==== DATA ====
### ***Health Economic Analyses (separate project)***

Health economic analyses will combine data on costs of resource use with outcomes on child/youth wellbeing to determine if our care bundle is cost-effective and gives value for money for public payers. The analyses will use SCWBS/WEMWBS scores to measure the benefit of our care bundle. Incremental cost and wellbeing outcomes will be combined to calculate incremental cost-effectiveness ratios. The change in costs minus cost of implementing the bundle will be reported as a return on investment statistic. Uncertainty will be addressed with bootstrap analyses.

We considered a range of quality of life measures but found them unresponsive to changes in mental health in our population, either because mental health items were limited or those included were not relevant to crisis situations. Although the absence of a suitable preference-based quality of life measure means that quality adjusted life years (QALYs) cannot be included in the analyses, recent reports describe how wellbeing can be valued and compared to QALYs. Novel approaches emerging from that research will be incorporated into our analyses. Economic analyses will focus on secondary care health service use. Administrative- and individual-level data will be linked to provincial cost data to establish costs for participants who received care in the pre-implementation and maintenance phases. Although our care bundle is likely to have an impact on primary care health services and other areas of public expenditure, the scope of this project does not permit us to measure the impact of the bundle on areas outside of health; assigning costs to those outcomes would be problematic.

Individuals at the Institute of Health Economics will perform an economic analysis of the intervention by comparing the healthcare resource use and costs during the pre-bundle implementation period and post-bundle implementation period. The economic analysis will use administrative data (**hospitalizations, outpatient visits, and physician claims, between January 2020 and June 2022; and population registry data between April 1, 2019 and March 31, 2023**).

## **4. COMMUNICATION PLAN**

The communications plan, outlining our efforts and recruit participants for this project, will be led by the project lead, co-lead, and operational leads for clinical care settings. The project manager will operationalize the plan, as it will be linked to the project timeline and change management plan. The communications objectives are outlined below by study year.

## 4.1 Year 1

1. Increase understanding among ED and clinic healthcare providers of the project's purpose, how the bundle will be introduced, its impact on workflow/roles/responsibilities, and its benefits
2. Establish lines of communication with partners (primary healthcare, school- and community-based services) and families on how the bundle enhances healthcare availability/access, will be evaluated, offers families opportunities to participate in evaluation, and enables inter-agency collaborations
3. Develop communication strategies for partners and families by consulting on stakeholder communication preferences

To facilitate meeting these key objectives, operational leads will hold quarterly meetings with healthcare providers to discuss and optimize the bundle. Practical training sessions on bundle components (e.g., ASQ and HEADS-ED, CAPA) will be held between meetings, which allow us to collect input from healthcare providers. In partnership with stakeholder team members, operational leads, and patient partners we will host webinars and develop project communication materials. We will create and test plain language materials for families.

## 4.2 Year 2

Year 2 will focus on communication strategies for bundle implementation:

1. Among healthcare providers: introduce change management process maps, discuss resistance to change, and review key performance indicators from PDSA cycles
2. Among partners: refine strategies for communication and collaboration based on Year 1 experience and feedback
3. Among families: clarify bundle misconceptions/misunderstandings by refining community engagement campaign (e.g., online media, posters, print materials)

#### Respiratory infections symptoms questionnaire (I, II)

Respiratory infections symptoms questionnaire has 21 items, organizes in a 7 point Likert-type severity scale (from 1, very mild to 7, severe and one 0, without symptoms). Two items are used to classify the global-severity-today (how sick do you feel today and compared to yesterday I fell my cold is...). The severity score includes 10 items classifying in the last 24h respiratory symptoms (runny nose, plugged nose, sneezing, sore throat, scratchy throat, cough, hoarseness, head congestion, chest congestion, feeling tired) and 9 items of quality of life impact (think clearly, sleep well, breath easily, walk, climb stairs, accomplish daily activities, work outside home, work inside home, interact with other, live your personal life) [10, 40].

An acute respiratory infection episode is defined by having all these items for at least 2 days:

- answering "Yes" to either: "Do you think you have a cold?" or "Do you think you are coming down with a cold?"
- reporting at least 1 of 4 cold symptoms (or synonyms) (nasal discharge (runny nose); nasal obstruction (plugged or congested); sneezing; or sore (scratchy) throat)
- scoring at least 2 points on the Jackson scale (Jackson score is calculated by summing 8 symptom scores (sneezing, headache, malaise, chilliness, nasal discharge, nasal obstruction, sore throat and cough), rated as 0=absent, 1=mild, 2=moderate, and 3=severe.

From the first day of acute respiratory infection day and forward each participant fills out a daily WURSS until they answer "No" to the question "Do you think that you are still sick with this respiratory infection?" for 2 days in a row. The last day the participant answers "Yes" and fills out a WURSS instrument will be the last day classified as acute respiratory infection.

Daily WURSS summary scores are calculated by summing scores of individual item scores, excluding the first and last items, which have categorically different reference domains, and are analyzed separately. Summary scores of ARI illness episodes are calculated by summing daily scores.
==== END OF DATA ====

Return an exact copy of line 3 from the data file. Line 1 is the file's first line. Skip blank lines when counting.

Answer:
We considered a range of quality of life measures but found them unresponsive to changes in mental health in our population, either because mental health items were limited or those included were not relevant to crisis situations. Although the absence of a suitable preference-based quality of life measure means that quality adjusted life years (QALYs) cannot be included in the analyses, recent reports describe how wellbeing can be valued and compared to QALYs. Novel approaches emerging from that research will be incorporated into our analyses. Economic analyses will focus on secondary care health service use. Administrative- and individual-level data will be linked to provincial cost data to establish costs for participants who received care in the pre-implementation and maintenance phases. Although our care bundle is likely to have an impact on primary care health services and other areas of public expenditure, the scope of this project does not permit us to measure the impact of the bundle on areas outside of health; assigning costs to those outcomes would be problematic.